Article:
Space is for everyone, astronaut says

Claude Nicollier reckons Switzerland will continue to contribute to the space race Keystone

Retired Swiss astronaut Claude Nicollier tells swissinfo space travel is a life-enhancing experience and should be open to non-professionals.

This content was published on June 7, 2007 minutes

In a wide-ranging interview, Nicollier also expresses confidence that Europe's satellite navigation system, Galileo, will go ahead despite funding and scheduling problems.

Switzerland has contributed around €30 million (SFr49.5 million) and a Swiss company is providing atomic clocks for the project that will rival the US-run Global Positioning System (GPS).

The launch date for the first of the planned 30 satellites has been pushed back from 2008 to 2011 at the earliest after a funding dispute between European Union governments.

Nicollier, who retired from the European Space Agency in March, says he believes Switzerland will continue to punch above its weight in the ESA, thanks to the country's tradition of precision engineering.

swissinfo: What do you feel about rich individuals paying to go into space?

Claude Nicollier: I try to avoid the term space tourism – 'space for everyone' is the term I would rather use. People are willing to pay a lot of money to experience that very special feeling of weightlessness and a very unique view of the Earth from space. It is very popular, it is going to grow, and of course, if there is money to be made it will be made.

In aviation you have professionals who fly and crew the plane and you have passengers who can enjoy going from A to B relatively quickly and with a beautiful view out of the window.

The problem that might occur is that some may compare themselves to astronauts who have spent many years training. But I don't see why professional astronauts should be bothered by non-professionals going into space to enjoy the view.

Sharing this deep experience and increasing people's awareness of our planet can only be positive.

swissinfo: The Galileo project has run into severe difficulties recently. Is it in danger of collapsing?

C.N.: It has always been a difficult project mainly because each big country [European countries involved in the project] now wants a bigger part than was originally envisioned.

There is turbulence around the path but it is going to happen. It is too important for Europe to have its own autonomous capabilities for precise navigation for this programme to be abandoned.

swissinfo: What will be Switzerland's future role in space programmes?

C.N.: Switzerland is a small country but it is a very respected member of the European Space Agency – in fact it was one of the founder members.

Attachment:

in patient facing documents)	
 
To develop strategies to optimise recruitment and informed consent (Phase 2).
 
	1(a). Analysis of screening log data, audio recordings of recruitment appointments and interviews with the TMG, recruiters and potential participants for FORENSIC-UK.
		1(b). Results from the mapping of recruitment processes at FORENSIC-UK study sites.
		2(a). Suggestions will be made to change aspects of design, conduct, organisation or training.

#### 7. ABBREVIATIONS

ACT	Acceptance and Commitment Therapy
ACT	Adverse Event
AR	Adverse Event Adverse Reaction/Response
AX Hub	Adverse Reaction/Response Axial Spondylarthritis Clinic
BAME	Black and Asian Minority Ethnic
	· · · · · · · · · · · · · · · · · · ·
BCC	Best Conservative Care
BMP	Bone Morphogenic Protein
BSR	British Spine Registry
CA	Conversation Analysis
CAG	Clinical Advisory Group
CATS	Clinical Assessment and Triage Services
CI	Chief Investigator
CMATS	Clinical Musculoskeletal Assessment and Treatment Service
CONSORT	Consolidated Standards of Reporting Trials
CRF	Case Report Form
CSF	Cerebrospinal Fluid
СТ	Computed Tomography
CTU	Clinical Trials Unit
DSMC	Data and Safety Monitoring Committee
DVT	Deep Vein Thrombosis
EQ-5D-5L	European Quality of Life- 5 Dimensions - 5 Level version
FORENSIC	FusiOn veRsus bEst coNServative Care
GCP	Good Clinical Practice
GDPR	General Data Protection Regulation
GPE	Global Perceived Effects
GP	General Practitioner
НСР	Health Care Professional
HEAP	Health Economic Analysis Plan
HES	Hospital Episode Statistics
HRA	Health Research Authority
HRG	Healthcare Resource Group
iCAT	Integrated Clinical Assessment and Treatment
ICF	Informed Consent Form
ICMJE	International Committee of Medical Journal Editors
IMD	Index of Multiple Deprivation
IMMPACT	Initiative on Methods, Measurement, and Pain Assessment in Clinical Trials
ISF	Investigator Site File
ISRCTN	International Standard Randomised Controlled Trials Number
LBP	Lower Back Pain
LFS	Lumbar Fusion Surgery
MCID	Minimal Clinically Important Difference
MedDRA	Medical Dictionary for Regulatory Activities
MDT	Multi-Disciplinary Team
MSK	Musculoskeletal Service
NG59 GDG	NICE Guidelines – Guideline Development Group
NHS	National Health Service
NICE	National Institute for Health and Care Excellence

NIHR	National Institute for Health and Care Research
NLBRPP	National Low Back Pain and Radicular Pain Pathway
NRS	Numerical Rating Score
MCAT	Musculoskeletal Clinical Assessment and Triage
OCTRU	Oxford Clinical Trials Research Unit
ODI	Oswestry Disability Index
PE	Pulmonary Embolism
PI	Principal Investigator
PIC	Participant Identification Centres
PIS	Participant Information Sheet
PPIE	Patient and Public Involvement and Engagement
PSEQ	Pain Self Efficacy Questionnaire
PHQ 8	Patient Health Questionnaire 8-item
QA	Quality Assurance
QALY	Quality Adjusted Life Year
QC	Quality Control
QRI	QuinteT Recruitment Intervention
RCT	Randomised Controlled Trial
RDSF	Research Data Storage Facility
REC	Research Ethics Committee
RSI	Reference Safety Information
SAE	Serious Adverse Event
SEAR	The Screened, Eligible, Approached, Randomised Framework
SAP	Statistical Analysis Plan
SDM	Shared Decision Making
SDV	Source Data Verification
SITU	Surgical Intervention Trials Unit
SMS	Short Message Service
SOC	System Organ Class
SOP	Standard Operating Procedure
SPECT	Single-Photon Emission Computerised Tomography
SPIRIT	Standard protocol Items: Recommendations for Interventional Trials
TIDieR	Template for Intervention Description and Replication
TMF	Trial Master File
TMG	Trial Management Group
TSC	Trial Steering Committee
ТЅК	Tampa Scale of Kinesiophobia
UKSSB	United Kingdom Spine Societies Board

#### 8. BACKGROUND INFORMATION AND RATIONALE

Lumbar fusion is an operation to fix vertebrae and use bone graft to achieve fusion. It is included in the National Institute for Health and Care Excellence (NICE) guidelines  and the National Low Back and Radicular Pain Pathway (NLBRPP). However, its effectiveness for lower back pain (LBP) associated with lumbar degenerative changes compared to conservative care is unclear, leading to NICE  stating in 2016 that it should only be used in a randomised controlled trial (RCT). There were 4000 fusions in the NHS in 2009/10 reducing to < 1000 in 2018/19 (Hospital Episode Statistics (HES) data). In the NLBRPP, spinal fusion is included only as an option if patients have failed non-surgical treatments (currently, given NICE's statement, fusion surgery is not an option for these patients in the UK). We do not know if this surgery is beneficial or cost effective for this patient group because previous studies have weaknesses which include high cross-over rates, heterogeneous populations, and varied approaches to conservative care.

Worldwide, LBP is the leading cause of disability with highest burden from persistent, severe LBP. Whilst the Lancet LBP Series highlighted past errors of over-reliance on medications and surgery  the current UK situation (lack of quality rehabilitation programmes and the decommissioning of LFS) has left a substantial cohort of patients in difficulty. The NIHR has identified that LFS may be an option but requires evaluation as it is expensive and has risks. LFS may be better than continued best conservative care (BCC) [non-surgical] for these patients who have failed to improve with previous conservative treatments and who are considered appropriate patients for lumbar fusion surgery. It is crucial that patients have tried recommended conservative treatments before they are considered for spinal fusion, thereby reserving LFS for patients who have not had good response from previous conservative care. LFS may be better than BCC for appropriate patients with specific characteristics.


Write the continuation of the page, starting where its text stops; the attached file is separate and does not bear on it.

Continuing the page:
It is respected because the craftsmanship produced in various companies is recognised as high quality. It is well known that Swiss watchmakers cannot produce bad mechanical and electrical devices for space ships.

swissinfo: If you were still active as an astronaut what missions would you most like to be involved in?

C.N.: Any human space flight that is related to research that I hold in affection, like astronomy. There is another mission to Hubble [the space telescope] at the end of next year that I would have loved to be part of because I have a lot of respect and devotion to the telescope that has been enriching our knowledge of the universe.

Beyond that I would gladly take a flight to the Moon or Mars. To walk on another celestial body is certainly a dream of every astronaut - but that is not going to happen.

swissinfo-interview: Matthew Allen in Zurich

Key facts

Born in 1944, Nicollier received a Masters in astrophysics from Geneva University in 1975.
He began his career as a pilot in the Swiss Air force in 1966, reaching test pilot status in 1988. He also worked for the former national carrier, Swissair, in the 1970s.
He joined the European Space Agency in 1976, before being chosen as one of its first astronauts in 1978. He was detached to the American space programme in 1980, joining Nasa's team of future space shuttle specialists.
He later took part in four shuttle flights, logging more than 1,000 hours in space. He flew as a mission specialist in 1992, 1993, 1996 and 1999.
During his last mission, he took part in repairing the Hubble space telescope, spending over eight hours walking in space.

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The Galileo project

Galileo is Europe's biggest space project to date, costing €3.8 billion (SFr 6.2 billion) of taxpayers' money and private finance.

A test spacecraft launched into space in December 2005. But the launch date for the first of the planned 30 satellites has been pushed back from 2008 to 2011 at the earliest after a funding dispute between European Union governments.

EU transport ministers are expected to agree at a meeting in Luxembourg on Friday to call off stalled negotiations with the private consortium of eight companies charged with running the project and decide that all of the financing should come from public sources.

Galileo is a civilian project aimed at providing an accurate navigation system for cars, trains, aircraft and other transport.

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